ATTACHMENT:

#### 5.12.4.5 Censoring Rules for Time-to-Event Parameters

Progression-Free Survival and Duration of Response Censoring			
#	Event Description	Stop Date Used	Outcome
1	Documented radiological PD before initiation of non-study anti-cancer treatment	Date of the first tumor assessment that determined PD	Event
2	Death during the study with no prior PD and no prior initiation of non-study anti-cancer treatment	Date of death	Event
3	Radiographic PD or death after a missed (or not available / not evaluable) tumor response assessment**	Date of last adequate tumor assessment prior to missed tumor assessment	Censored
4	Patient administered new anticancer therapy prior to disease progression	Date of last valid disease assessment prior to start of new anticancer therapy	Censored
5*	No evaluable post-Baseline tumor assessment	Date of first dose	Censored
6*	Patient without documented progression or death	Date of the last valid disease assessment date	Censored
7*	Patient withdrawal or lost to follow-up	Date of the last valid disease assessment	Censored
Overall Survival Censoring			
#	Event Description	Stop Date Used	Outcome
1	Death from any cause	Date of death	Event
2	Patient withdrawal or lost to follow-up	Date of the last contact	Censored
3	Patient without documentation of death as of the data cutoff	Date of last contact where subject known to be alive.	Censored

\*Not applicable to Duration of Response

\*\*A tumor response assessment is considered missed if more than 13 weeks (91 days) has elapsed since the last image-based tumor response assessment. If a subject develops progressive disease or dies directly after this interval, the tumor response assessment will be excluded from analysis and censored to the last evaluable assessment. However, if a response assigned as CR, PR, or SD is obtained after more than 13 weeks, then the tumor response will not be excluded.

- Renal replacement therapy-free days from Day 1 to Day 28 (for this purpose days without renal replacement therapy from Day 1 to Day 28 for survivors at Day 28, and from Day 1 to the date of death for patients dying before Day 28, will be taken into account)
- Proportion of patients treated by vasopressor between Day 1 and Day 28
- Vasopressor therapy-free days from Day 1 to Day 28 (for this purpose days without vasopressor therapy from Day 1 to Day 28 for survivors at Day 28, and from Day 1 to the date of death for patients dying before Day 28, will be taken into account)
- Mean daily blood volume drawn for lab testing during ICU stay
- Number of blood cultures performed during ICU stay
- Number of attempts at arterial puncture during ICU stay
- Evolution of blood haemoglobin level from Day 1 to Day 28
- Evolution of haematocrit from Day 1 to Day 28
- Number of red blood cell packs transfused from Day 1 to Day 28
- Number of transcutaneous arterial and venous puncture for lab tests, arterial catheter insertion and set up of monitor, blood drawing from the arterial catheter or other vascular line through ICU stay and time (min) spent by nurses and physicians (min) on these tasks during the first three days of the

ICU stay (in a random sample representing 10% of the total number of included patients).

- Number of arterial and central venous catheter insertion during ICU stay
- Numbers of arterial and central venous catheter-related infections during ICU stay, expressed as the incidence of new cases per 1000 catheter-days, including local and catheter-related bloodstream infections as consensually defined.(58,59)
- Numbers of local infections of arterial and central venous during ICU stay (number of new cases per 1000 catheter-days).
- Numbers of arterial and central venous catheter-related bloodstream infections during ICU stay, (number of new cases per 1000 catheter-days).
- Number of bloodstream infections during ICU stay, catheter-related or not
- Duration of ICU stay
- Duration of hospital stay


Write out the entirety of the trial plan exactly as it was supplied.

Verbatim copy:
#### 5.12.4.5 Censoring Rules for Time-to-Event Parameters

Progression-Free Survival and Duration of Response Censoring			
#	Event Description	Stop Date Used	Outcome
1	Documented radiological PD before initiation of non-study anti-cancer treatment	Date of the first tumor assessment that determined PD	Event
2	Death during the study with no prior PD and no prior initiation of non-study anti-cancer treatment	Date of death	Event
3	Radiographic PD or death after a missed (or not available / not evaluable) tumor response assessment**	Date of last adequate tumor assessment prior to missed tumor assessment	Censored
4	Patient administered new anticancer therapy prior to disease progression	Date of last valid disease assessment prior to start of new anticancer therapy	Censored
5*	No evaluable post-Baseline tumor assessment	Date of first dose	Censored
6*	Patient without documented progression or death	Date of the last valid disease assessment date	Censored
7*	Patient withdrawal or lost to follow-up	Date of the last valid disease assessment	Censored
Overall Survival Censoring			
#	Event Description	Stop Date Used	Outcome
1	Death from any cause	Date of death	Event
2	Patient withdrawal or lost to follow-up	Date of the last contact	Censored
3	Patient without documentation of death as of the data cutoff	Date of last contact where subject known to be alive.	Censored

\*Not applicable to Duration of Response

\*\*A tumor response assessment is considered missed if more than 13 weeks (91 days) has elapsed since the last image-based tumor response assessment. If a subject develops progressive disease or dies directly after this interval, the tumor response assessment will be excluded from analysis and censored to the last evaluable assessment. However, if a response assigned as CR, PR, or SD is obtained after more than 13 weeks, then the tumor response will not be excluded.

- Renal replacement therapy-free days from Day 1 to Day 28 (for this purpose days without renal replacement therapy from Day 1 to Day 28 for survivors at Day 28, and from Day 1 to the date of death for patients dying before Day 28, will be taken into account)
- Proportion of patients treated by vasopressor between Day 1 and Day 28
- Vasopressor therapy-free days from Day 1 to Day 28 (for this purpose days without vasopressor therapy from Day 1 to Day 28 for survivors at Day 28, and from Day 1 to the date of death for patients dying before Day 28, will be taken into account)
- Mean daily blood volume drawn for lab testing during ICU stay
- Number of blood cultures performed during ICU stay
- Number of attempts at arterial puncture during ICU stay
- Evolution of blood haemoglobin level from Day 1 to Day 28
- Evolution of haematocrit from Day 1 to Day 28
- Number of red blood cell packs transfused from Day 1 to Day 28
- Number of transcutaneous arterial and venous puncture for lab tests, arterial catheter insertion and set up of monitor, blood drawing from the arterial catheter or other vascular line through ICU stay and time (min) spent by nurses and physicians (min) on these tasks during the first three days of the

ICU stay (in a random sample representing 10% of the total number of included patients).

- Number of arterial and central venous catheter insertion during ICU stay
- Numbers of arterial and central venous catheter-related infections during ICU stay, expressed as the incidence of new cases per 1000 catheter-days, including local and catheter-related bloodstream infections as consensually defined.(58,59)
- Numbers of local infections of arterial and central venous during ICU stay (number of new cases per 1000 catheter-days).
- Numbers of arterial and central venous catheter-related bloodstream infections during ICU stay, (number of new cases per 1000 catheter-days).
- Number of bloodstream infections during ICU stay, catheter-related or not
- Duration of ICU stay
- Duration of hospital stay